A.C. Edwin, “Analysis of xenon-induced power oscillations in an integral pressurized water reactor”, M.S. Thesis, Nuclear Engineering, Texas A&M University, College Station, TX (2021).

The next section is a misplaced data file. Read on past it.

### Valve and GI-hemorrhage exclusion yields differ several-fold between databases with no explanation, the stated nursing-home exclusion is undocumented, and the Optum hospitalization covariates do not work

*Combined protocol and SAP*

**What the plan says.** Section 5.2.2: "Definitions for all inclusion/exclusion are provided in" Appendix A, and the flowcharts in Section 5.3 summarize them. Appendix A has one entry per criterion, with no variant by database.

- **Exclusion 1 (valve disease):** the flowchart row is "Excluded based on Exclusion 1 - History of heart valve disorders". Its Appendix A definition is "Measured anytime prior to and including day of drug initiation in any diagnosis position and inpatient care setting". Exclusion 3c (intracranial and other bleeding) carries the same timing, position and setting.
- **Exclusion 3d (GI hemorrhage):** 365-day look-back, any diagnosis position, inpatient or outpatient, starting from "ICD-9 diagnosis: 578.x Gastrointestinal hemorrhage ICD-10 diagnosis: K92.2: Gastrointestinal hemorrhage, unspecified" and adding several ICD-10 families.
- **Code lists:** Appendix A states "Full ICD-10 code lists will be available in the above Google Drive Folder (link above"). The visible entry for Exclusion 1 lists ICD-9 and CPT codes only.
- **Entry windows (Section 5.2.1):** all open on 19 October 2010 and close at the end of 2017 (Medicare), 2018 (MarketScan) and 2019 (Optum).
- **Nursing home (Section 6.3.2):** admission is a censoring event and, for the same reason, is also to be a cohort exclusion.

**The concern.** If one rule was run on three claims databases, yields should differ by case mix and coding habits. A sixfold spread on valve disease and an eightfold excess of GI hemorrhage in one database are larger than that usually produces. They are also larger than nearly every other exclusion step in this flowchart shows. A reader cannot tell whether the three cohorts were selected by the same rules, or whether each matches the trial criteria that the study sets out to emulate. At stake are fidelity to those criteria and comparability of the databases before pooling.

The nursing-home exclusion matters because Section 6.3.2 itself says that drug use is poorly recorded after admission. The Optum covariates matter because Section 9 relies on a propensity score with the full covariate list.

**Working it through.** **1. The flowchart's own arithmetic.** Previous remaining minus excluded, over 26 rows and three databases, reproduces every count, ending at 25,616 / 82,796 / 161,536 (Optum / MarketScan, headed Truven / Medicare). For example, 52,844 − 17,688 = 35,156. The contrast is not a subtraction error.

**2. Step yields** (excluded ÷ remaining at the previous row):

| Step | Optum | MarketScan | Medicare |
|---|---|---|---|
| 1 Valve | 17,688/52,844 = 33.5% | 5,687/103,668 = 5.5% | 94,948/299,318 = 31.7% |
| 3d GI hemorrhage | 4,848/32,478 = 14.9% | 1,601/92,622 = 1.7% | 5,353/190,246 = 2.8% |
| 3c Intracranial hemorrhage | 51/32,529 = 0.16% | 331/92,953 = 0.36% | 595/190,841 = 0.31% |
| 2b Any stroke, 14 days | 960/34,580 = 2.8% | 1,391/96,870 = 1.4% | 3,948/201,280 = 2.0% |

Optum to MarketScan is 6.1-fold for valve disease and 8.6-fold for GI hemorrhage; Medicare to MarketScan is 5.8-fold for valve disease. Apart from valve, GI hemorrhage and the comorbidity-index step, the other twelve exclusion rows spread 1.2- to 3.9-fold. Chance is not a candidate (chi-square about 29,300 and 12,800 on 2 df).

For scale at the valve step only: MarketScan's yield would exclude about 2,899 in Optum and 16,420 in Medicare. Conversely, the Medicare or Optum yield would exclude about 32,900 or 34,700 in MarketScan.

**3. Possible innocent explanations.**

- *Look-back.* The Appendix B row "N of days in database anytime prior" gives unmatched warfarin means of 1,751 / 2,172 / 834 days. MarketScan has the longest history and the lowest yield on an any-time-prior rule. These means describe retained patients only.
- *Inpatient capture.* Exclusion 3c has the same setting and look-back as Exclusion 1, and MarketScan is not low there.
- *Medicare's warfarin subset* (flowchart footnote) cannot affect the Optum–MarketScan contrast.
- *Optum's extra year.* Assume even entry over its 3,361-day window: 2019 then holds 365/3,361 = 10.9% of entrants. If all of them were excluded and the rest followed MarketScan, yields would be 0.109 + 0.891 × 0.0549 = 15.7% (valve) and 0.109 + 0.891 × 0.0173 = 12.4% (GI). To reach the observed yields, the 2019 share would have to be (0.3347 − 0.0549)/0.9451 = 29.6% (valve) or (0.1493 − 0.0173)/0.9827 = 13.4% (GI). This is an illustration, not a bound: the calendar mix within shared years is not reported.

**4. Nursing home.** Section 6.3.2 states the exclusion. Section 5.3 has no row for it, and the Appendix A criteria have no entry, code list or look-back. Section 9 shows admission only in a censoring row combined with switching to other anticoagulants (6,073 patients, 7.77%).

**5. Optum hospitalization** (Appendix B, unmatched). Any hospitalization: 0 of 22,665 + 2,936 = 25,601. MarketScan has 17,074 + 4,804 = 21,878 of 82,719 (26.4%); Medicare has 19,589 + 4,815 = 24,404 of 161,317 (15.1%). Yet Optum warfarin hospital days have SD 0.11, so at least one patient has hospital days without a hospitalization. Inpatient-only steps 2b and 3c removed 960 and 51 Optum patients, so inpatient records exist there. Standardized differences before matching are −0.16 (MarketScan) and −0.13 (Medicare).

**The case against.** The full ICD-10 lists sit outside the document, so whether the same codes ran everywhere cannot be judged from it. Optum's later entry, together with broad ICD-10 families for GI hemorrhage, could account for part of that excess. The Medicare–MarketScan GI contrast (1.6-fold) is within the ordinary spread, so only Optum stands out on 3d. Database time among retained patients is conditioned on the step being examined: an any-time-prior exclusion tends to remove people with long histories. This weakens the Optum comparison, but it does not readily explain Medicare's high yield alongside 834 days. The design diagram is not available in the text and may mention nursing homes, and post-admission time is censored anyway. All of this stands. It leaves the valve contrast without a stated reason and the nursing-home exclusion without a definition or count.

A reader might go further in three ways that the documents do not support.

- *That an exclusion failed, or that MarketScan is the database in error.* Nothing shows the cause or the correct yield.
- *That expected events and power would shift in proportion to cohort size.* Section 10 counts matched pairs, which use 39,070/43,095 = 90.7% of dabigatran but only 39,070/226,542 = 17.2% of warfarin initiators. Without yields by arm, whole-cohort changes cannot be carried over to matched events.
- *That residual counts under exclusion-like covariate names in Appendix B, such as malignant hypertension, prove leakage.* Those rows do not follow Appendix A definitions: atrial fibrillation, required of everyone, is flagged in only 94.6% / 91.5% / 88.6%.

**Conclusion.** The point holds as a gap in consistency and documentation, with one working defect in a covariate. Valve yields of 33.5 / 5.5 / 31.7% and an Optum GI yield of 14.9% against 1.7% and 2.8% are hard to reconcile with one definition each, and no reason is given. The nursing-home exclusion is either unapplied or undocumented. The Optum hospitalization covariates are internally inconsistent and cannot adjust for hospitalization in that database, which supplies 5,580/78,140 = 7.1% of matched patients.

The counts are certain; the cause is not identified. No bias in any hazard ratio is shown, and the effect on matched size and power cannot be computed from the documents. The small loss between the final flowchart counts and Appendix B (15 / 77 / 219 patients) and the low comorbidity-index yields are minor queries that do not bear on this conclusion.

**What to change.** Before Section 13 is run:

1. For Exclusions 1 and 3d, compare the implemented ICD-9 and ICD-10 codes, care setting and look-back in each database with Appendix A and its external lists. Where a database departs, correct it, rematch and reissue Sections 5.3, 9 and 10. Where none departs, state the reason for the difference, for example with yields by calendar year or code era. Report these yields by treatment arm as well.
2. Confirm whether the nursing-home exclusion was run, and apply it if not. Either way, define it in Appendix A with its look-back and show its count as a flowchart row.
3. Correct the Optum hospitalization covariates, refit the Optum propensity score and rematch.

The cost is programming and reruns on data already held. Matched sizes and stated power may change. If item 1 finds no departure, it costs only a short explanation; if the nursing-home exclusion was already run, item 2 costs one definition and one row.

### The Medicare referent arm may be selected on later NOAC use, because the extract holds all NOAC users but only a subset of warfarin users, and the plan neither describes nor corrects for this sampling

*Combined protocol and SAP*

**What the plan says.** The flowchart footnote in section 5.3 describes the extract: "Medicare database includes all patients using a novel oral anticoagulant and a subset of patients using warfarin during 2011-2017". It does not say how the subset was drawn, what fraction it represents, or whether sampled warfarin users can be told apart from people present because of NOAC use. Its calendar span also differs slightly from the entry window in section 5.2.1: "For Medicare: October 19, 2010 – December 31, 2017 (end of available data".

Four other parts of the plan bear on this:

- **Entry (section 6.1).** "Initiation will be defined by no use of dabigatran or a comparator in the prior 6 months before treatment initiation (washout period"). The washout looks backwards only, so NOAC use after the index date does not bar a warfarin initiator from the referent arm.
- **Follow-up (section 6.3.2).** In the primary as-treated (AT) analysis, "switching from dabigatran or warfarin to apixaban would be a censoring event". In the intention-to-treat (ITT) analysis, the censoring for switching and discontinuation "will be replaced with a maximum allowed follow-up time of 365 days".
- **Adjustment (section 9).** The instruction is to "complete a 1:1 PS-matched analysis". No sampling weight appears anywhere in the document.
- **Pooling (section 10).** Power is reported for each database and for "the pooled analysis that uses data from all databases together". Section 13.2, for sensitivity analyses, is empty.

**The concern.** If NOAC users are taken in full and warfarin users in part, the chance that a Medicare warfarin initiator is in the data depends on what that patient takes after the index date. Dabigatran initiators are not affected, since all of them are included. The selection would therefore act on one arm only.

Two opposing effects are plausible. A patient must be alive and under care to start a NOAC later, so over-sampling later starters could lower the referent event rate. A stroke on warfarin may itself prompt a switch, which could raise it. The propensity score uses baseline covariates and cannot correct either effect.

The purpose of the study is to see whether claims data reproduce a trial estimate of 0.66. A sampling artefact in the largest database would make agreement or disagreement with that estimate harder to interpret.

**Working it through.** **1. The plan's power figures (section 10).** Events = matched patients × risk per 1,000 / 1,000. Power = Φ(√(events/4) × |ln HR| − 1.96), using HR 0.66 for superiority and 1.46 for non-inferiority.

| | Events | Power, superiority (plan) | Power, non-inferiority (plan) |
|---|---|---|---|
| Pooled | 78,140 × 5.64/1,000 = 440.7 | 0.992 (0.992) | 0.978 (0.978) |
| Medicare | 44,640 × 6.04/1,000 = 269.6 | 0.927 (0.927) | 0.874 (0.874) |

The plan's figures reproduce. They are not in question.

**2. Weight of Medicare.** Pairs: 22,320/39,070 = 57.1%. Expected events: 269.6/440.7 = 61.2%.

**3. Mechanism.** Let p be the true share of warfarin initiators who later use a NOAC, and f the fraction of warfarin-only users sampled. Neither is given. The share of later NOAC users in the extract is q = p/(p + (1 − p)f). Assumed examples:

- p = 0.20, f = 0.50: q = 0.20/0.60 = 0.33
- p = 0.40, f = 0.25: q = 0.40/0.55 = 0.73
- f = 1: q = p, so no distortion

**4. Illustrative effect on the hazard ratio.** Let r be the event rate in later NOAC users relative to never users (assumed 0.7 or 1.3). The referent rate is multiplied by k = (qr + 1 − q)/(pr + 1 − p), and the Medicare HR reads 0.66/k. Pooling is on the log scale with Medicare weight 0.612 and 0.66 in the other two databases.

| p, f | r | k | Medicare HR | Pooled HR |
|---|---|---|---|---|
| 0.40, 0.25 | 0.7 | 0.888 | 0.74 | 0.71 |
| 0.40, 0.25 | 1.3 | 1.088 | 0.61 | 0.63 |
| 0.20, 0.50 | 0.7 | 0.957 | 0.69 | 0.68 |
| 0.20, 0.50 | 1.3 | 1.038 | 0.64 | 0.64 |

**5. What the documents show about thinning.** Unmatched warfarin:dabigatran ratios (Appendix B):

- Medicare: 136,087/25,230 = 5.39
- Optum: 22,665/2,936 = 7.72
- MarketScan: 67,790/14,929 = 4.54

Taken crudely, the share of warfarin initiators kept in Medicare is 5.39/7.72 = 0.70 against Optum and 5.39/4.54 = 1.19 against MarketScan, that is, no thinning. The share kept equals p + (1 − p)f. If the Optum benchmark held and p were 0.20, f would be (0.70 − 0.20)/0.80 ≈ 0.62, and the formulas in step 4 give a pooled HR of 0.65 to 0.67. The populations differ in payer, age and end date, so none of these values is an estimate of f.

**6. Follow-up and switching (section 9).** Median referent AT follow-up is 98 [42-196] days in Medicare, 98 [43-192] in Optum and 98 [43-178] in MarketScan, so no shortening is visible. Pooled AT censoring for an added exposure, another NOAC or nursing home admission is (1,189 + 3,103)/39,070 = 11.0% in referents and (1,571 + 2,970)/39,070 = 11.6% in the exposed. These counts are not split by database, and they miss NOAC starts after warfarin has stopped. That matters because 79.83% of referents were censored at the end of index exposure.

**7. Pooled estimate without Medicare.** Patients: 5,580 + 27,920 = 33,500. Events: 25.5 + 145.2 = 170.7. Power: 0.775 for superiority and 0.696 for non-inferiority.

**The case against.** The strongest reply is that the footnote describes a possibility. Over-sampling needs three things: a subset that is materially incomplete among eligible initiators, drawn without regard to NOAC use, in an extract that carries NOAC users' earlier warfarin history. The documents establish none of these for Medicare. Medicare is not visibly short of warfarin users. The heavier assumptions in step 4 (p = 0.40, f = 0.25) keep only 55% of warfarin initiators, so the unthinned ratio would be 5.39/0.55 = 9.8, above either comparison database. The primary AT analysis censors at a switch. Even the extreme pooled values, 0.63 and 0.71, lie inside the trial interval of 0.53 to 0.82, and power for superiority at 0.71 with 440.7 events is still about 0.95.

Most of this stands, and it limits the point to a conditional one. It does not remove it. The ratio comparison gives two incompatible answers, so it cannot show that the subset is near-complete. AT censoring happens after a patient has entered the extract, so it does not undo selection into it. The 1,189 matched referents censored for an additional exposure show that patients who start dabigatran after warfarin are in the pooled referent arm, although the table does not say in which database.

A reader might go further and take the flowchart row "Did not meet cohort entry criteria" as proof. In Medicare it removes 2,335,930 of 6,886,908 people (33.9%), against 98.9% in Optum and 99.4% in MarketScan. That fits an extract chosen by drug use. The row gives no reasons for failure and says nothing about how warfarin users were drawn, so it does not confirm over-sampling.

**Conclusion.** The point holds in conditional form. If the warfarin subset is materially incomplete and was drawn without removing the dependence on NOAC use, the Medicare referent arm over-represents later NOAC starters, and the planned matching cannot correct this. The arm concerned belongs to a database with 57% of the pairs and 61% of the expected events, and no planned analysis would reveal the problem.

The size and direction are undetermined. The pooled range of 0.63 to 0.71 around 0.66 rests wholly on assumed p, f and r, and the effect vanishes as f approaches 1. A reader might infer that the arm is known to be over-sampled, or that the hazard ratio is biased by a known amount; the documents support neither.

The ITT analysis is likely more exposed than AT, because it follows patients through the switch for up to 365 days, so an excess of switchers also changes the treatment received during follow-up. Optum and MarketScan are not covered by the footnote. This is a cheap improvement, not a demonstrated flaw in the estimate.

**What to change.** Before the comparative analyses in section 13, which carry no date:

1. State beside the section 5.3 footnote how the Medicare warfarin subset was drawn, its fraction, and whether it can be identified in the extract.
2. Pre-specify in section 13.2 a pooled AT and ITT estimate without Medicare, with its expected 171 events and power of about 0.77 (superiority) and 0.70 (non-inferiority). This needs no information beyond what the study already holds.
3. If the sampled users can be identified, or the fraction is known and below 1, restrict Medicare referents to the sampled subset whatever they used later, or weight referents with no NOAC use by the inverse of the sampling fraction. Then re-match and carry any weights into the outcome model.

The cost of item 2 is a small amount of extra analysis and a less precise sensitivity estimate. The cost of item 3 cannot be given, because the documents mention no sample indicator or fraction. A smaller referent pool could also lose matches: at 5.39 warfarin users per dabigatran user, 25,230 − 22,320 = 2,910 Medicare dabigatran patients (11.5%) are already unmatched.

Nuclear energy is an attractive source of energy because it decreases our dependence on fossil fuels. Emission of greenhouse gases by burning fossil fuels and the limited supply of oil, gas, and coal, makes nuclear energy an attractive alternative to carbon-based fuels. Nuclear fuel contains much more energy than a equivalent mass of hydrocarbons or coal, hence making it a reliable energy resource. The advanced small modular reactors come with improved safety through various design features such as lower fuel inventory, passive heat removal systems, reduced length of large core cooling piping, etc. The smaller physical size contributes to added flexibilities in fabrication, construction, lower capital cost and shorter construction time contribute to reduced investment risks. The main objective of this study is to assess xenon-induced power oscillations in a generic small modular reactor (SMR) of the integral pressurized water reactor (iPWR) type. The Monte Carlo neutronics code MCNP is used to model the reactor core and carry out the fuel irradiation simulations. The goal is to develop a methodology for analyzing the dynamic phenomenon of xenon-induced power oscillation by coupling MCNP with a thermal feedback algorithm characterizing the temperature effects using a single fuel-coolant channel. A multi-physics coupling algorithm developed will incorporate the effect of thermal-hydraulic feedback (temperature dependent neutron cross-section of fuel and change in axial coolant density) on xenon-oscillation phenomenon induced by a neutron reactivity change in the reactor core. Establishing high fidelity thermal-neutronics coupled methodologies are important for analyzing reactor transients featuring significant variations in localized neutron flux.